New book breaks down revolutionary movements behind Obama campaign
Horace Campbell examines self-organization in politics
Barack Obama’s presidential campaign mobilized more than 3 million small donors, 8 million volunteers, 13 million email addresses and more than 2 million Facebook partners to induce a qualitative change in American politics. Now, a new book by Horace G. Campbell, professor of African American studies and political science at Syracuse University, illuminates how these networks organized to make the electoral victory possible, looks at the economic, political and social forces that converged to form Obama’s campaign revolution and examines the new importance of self-organization and self-emancipation in politics.
“Barack Obama and 21st Century Politics: A Revolutionary Moment in the USA” (London: Pluto Books, 2010) examines the organizational capacity through “networks of networks,” and the accompanying message of optimism, both of which were required for a quantum leap in 21st century politics in the 2008 electoral campaign. Situated in the context of the agency of new social forces galvanized in the 2008 electoral season, the book develops a theory of politics that starts with the humanist principles of ubuntu—healing and reparations for the 21st century. It argues that key ideas like quantum politics and a ‘network of networks’ move away from old forms of vanguardism during a period in history that can be characterized as a revolutionary moment.
In “Barack Obama and 21st Century Politics” Campbell draws from the revolutionary traditions of the society—especially those of Thomas Paine in one era, and Harriet Tubman and Frederick Douglass in their relationship with Abraham Lincoln—to argue that Obama is not a revolutionary, but similar to the period of Lincoln, was caught in a revolutionary moment. As Campbell writes:
“The yearning for something new was grasped by those who had been drawn into the optimism of the revolutionary moment. Spontaneous words of hope were put to music as a cultural upsurge pushed the message of change to new platforms beyond the political consultants. This cultural revolution tapped into the minds and memories of previous interventions and used a bottom-up approach to mobilize humans of different colors, diverse sexual orientations, rich and poor, old and young, men and women, swing states and non-swing states for the historic victory.”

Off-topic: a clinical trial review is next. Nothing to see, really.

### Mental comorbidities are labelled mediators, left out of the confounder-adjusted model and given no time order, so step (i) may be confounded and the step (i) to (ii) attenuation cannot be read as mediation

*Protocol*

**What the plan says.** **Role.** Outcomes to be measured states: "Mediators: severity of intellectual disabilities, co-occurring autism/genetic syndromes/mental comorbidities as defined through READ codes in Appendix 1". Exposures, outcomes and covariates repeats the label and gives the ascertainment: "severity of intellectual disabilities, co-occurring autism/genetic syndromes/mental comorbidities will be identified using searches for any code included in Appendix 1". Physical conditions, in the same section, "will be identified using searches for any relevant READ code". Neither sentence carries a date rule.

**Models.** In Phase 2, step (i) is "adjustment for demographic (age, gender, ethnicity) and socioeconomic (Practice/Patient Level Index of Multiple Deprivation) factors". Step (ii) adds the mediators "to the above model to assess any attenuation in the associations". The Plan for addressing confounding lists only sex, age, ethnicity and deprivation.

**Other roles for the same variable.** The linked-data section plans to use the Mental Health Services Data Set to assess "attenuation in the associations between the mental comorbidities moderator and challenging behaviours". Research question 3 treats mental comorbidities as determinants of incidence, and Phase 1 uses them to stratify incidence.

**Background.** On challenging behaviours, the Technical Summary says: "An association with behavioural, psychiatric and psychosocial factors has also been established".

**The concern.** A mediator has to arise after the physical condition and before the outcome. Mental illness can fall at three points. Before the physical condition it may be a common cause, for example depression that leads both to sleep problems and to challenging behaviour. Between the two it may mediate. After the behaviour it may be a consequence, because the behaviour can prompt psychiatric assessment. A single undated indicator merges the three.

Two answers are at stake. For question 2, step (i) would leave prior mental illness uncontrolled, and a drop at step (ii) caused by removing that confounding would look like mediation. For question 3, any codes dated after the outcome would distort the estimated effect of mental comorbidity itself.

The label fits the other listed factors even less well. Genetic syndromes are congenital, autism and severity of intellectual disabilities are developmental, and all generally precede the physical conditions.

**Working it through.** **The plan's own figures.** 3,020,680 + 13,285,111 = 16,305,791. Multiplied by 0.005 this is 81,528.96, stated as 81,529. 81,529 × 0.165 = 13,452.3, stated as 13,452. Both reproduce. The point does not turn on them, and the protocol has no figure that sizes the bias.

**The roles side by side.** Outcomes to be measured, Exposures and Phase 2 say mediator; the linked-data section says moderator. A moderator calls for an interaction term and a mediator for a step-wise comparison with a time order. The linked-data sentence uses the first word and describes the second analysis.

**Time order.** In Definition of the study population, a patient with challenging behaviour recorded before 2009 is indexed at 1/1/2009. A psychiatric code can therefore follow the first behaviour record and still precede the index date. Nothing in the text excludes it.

He organizes his book around nine compelling chapters:
• Revolutionary Moments and Ruptures
• The Political Training of Barack Obama
• Confronting Racism and Sexism in U.S. Politics
• Grassroots Organizing Confronts the Machine
• Fractal Wisdom and Optimism in the Primary Campaign of 2008
• Between the Past and the Future: The Democratic National Convention
• Ground Operation for Victory: Challenging the Ruthlessness of the Wounded Corporate Bankers
• Beyond Messiahs: Networks for Peace and Transformation in the 21st Century
• Ubuntu and 21st Century Revolution
Among the reviews for “Barack Obama and 21st Century Politics,” Adam Hochschild, author, journalist, co-founder of Mother Jones magazine, writes: “Barack Obama’s presidency provides a rare opening for change. Whether we make use of it as we should is up to us. … Campbell’s book is a bracing reminder of all the threads of history woven into this extraordinary moment, a warning about the military and financial forces trying to keep things as they are, and an inspiration to work for the very different world that could be within our grasp.”
Campbell has published widely, including “Rasta and Resistance From Marcus Garvey to Walter Rodney,” (Africa World Press, 1987), currently in its seventh edition, and “Reclaiming Zimbabwe: The Exhaustion of the Patriarchal Model of Liberation.” (Africa World Press, 2003). In addition to teaching at SU, he is the director of the Africa Initiative and he works in the wider Syracuse community as an activist for peace.
“I wrote this book to inspire all of those who want a new world in the 21st century,” says Campbell.